With all the major supermarkets and food producers active in social channels, it was no surprise that many consumers took to Twitter and Facebook to look for information and ask questions about the provenance of the meat they’d bought, as well as the potential safety risks of eating contaminated produce. However, while many supermarket chains and producers were left scrambling to explain how horsemeat had got into the supply chain, Morrisons quietly set about capitalising on the crisis, and used its social media channels as the main point of communication to do so.
So how did Morrisons go about doing this? Firstly, it’s important to understand how its business model differs greatly from that of its competitors. Unbeknown to most consumers, the Leeds-based supermarket is Britain’s largest food manufacturer. This is thanks to its strict policy of farm-to-fork vertical integration, and the fact it owns 18 food manufacturing plants with over 7,000 employees. This very different business model has allowed it the enviable position of being able to boast about the security of its supply chain on own-brand products.
Quite simply, Morrisons buys animals directly from farmers and sends them to their own abattoirs. The meat is then available for purchase over the counter, or – and here’s where some of those food manufacturing plants come in – it supplies its own food preparation sites with meat in order to make its own-brand pies, sausages, cooked meats and other products.
Up until three weeks ago, Morrisons has been promoting this business model by extolling the benefits to farmers, and promoting its better quality control, reduced waste and better use of resources. Now, however, fate has handed Morrisons a marketing message that its competitors were unable to deploy for themselves.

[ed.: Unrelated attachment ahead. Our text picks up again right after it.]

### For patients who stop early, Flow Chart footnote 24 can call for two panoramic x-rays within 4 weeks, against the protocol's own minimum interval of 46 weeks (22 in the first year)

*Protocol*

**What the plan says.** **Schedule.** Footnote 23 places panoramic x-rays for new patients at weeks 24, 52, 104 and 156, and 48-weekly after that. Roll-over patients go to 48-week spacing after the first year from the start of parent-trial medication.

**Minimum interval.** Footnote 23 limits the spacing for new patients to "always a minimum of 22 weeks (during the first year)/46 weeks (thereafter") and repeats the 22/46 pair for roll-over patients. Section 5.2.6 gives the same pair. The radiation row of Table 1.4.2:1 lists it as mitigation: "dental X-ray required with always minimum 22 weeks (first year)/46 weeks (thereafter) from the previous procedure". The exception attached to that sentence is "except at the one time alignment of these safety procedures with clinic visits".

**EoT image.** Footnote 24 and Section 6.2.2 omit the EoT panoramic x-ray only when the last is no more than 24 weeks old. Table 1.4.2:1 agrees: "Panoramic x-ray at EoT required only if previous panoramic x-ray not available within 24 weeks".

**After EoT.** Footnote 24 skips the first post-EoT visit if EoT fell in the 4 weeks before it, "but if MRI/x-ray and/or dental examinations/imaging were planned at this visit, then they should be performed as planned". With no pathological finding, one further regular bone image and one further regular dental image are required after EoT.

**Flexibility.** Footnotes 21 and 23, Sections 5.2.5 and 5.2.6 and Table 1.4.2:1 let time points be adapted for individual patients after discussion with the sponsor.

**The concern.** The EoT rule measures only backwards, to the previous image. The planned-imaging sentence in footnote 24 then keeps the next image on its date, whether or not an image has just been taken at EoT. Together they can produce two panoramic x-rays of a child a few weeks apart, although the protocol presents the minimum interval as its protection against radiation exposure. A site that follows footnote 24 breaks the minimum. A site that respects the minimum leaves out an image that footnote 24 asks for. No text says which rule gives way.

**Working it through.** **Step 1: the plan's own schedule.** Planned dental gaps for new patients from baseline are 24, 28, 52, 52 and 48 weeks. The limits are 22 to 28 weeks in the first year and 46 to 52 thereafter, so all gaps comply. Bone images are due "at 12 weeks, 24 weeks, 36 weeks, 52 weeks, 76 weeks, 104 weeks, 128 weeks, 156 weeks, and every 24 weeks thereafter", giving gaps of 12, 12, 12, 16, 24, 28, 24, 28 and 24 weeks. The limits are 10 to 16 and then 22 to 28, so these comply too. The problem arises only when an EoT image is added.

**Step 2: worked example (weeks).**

And Morrisons has certainly been quick to deploy these marketing messages; regularly taking to its social channels to remind customers of the fact that it controls its own supply chain, which has also– so far – remained completely clear of contaminated meat. And these messages have gone down well, with its horse-free meat updates being shared by thousands of customers both loyal and new at a time when much of the chatter in social was at its most hysterical and humorous.
And it’s paying off. In the last few weeks Morrisons’ butchers sales have increased by nearly 20% since the crisis broke. As you can see in the graph below, the number of people talking about Morrisons in Facebook has exploded and they’ve earned themselves thousands of new followers. Nevertheless, having dealt with the horsemeat scandal so capably, they now face a new challenge – how will they keep those new customers and fans engaged and coming back, and how will they continue to maintain and develop their online presence?
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